This is the first release of new material from UB40 for three years (see preview, reggaemusic.org.uk 3rd July 2013) and in essence it combines their typical sound with some standards from the country music tradition. The opening track, Midnight Rider, starts as it means to go on and, despite the departure of Ali Campbell, it could only be UB40. I’m Pretty Sure that’s Just What’s Killing Me introduces – as on many of the other tracks – the characteristic circular musical structure of country music, along with its somewhat miserable lyrical tales of inevitable sad refuge in drink, together with the steel guitar phrases you might expect. With an unobtrusive reggae rhythm beneath it all it sets the pattern. With the title track we move further into country music territory in this cover of a George Jones release, the steel guitar more prominent and the lyrics no doubt reflective of UB40’s turbulent recent history. From these first tracks the formula is more or less set for the rest of the album and you will like it or not accordingly.

If You Ever Have Forever in Mind has a slightly dubbed-up instrumental rhythm behind it and it would have been good to hear more in this vein. He’ll Have to Go is of course a classic country song and here it gets the same reggae/steel guitar treatment, the arrangement, including sax solo, thoughtfully put together. The reggae bass line and percussion of their take on Willie Nelson’s Blue Eyes Crying in the Rain gets more interesting while the words of On the Other Hand almost caricature the lyrical concerns of country music. How Can Poor Men Stand Such Times and Live, the depression era-song popularised by Ry Cooder, gets a good (though incongruously jolly) workout here with its explicit referencing of banking bonuses and health care…what do you think Gideon? Maybe worth a listen while tackling that gourmet burger?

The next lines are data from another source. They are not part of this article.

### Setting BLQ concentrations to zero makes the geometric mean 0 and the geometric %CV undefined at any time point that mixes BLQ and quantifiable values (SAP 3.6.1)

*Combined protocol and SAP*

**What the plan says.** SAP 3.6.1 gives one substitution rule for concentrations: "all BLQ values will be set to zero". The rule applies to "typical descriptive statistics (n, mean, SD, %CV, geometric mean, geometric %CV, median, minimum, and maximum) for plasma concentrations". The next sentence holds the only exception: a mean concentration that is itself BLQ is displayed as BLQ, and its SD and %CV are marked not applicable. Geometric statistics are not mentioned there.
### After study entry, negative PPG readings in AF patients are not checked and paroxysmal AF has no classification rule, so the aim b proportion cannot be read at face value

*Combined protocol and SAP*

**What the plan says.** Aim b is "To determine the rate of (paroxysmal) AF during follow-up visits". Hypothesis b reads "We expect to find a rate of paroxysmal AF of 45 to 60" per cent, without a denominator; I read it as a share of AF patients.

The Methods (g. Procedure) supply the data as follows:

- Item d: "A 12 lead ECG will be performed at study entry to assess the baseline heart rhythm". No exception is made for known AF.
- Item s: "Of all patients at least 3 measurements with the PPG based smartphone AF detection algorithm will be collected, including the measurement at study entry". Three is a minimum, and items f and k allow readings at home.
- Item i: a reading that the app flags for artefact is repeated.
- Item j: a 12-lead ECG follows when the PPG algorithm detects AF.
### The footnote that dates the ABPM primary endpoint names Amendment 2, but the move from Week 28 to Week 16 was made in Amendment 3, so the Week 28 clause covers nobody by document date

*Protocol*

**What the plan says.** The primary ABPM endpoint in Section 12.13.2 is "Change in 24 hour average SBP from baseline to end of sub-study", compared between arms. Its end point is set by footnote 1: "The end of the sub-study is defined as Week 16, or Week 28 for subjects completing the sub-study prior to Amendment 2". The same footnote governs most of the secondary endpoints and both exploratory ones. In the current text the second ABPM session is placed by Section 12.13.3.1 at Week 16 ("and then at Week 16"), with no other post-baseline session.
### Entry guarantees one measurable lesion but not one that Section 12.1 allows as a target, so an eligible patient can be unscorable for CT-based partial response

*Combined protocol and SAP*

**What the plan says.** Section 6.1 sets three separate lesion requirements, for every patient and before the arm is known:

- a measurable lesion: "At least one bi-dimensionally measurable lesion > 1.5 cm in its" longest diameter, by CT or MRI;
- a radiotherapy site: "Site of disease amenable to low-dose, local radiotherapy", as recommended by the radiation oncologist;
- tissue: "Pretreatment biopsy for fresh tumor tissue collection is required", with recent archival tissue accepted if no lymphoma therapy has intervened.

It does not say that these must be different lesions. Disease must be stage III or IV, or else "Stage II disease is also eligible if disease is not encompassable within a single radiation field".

Overall, the combination of country steel guitar and smooth-grade production reggae instrumentation becomes engaging after a while and there is no faulting the production. The change in vocal duties from earlier-era UB40 remains noticeable, a surprising reminder of how closely their sound over the years was rooted in their distinctive vocals. The album as a whole is relatively undemanding listening and a harder dubbed-up edge to some of the (meticulously produced) instrumental rhythms would have been welcome, maybe as an additional release to the vocal tracks (as they have in the past), but that’s probably not the intended focus or audience anymore.

UB40: Getting Over the Storm; released 2nd September 2013, Universal

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